TV highlights Feb. 17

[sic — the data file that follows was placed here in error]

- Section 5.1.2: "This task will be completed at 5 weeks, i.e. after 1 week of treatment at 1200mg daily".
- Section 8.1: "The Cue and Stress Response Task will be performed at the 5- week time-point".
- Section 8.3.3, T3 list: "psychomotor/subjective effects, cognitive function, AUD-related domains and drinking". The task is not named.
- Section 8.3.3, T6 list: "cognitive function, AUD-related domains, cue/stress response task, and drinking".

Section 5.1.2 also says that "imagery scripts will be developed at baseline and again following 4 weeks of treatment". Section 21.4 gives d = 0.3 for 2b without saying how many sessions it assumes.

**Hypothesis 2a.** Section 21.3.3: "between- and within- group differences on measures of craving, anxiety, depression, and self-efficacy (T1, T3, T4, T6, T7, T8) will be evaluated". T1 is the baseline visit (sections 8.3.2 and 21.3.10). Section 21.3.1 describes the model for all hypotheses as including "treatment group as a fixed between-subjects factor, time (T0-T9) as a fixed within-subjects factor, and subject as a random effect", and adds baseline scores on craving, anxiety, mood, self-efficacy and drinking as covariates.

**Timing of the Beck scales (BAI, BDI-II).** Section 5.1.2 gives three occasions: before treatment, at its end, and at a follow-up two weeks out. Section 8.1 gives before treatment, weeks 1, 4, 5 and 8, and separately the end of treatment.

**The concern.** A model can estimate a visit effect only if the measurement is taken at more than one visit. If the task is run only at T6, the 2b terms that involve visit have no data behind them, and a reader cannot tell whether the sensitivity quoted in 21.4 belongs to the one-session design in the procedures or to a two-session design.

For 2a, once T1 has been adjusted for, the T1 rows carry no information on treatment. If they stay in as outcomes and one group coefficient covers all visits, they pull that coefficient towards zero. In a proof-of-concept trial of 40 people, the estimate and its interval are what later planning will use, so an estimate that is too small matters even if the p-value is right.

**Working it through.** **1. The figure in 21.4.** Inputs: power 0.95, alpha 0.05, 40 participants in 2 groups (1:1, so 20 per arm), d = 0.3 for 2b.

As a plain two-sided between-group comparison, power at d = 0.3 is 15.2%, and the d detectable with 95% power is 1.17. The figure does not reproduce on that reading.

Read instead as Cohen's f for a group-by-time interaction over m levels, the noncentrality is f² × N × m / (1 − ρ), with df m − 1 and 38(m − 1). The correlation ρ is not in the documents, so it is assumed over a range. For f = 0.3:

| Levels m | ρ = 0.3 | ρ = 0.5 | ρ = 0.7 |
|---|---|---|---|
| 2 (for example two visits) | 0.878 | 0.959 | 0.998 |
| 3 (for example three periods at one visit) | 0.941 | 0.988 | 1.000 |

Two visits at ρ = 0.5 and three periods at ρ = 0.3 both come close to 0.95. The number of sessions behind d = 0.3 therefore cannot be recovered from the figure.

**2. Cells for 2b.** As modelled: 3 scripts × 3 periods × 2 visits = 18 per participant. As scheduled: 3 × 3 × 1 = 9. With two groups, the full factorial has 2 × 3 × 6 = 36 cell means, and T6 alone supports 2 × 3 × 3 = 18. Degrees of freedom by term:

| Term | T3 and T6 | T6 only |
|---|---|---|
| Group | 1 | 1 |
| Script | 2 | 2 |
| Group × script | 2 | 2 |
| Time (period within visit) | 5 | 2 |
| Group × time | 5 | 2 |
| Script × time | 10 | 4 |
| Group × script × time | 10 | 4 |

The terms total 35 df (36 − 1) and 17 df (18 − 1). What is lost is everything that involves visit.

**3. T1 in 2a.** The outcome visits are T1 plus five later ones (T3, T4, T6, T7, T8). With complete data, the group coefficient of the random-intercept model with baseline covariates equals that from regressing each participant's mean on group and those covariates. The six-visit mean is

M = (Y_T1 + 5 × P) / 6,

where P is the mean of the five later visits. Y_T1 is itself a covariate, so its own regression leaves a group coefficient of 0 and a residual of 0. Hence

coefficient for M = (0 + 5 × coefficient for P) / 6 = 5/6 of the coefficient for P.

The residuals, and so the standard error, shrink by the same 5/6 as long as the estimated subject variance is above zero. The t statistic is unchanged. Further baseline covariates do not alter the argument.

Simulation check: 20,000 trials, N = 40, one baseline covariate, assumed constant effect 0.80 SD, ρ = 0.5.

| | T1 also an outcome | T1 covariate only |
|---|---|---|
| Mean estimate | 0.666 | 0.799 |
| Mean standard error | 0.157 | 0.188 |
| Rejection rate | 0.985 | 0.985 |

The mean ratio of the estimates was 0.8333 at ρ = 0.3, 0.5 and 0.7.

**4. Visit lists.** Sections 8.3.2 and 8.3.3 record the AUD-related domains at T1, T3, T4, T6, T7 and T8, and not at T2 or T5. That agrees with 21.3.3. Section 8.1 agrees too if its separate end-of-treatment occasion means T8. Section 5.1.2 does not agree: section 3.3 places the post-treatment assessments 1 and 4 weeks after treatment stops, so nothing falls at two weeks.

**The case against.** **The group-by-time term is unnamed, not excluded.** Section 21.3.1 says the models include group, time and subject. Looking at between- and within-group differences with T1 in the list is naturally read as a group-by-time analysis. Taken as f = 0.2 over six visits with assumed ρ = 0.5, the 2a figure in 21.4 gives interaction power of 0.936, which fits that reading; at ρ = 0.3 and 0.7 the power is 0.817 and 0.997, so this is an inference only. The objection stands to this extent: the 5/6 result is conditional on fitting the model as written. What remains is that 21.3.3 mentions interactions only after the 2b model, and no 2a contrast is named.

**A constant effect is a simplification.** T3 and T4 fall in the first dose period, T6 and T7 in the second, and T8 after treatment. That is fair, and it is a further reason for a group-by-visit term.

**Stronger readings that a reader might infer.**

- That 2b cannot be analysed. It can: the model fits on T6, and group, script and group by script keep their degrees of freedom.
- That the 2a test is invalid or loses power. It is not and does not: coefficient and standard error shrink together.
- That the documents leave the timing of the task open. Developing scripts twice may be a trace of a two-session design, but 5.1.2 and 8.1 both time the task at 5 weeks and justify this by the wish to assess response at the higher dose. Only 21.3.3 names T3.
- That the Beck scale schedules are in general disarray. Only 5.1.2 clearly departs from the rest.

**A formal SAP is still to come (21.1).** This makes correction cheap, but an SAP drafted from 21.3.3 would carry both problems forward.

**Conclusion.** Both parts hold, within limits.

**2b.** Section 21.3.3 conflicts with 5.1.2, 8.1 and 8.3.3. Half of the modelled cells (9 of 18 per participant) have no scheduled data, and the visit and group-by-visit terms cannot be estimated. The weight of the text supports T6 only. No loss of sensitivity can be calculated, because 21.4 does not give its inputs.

OSCAR MARATHON American Movie Classics (Comcast Ch. 31) Feb. 21-27 Though it’s all smiles come Oscar night, the difference that handsome gold statuette can make in the career of an actor or actress has led to some of the biggest and nastiest rows in Hollywood history. As one Oscar winner once put it, the Academy Award is Tinseltown’s way of saying they like you, they really like you — a seal of approval that often translates into bigger roles (and bigger bankrolls). Here, AMC holds a weeklong salute to Oscar with a marathon of Oscar-nominated and Oscar-winning pictures. Don’t miss beauties like “The Killing Fields” at 2:45 p.m. Feb. 24, “The Grapes of Wrath” at 8:30 a.m. Feb. 25, and “Patton” at 8 p.m. Feb. 25. SATURDAY NIGHT LIVE: THE EARLY YEARS NBC (Comcast Ch. 5, Broadcast Ch. 4) 9 p.m. Sunday, Feb. 20 While everybody brags on how great the first five years of Saturday Night Live were, I must admit that — for the most part — the gags from the early SNL go right over my head. Chevy Chase falling down the stairs? Belushi as a bathrobed samurai? You must have had to be there. I know this is sacrilege, but I’ll take the Chris Farley/Adam Sandler/Mike Myers era any day of the week. Maybe I can be converted by this special, examining the first five years of SNL. With new interviews with Lorne Michaels, Dan Aykroyd, Chevy Chase, Garrett Morris and Al Franken — and musical performances by the Rolling Stones, the Grateful Dead, Patti Smith, Blondie, Ray Charles and many more — it’s sure to delight fans of the vintage episodes. NEW YANKEE WORKSHOP: SIDE CHAIR 12 p.m. Saturday, Feb. 19 AETN (Comcast Ch. 3, Broadcast Ch. 2) As someone who dabbles in woodworking — and someone who has pounded, cut, stabbed, gouged, mashed and otherwise permanently disfigured my digits in that pursuit — I can’t tell you what a frustrating experience it is to watch Norm Abrams make magic every week on PBS’ “The New Yankee Workshop.” With a tool for every occasion and a shop that looks like the cleanroom they build satellites in at NASA, Norm is to woodworking what Martha Stewart is to puff pastry and sachets — someone put on this earth specifically for the purpose of making the viewer feel like a complete and total waste of bodily fluids. This week, Norm travels to Deerfield, Mass., where he finds an early 19th-century side chair to pattern a sturdier modern copy from.

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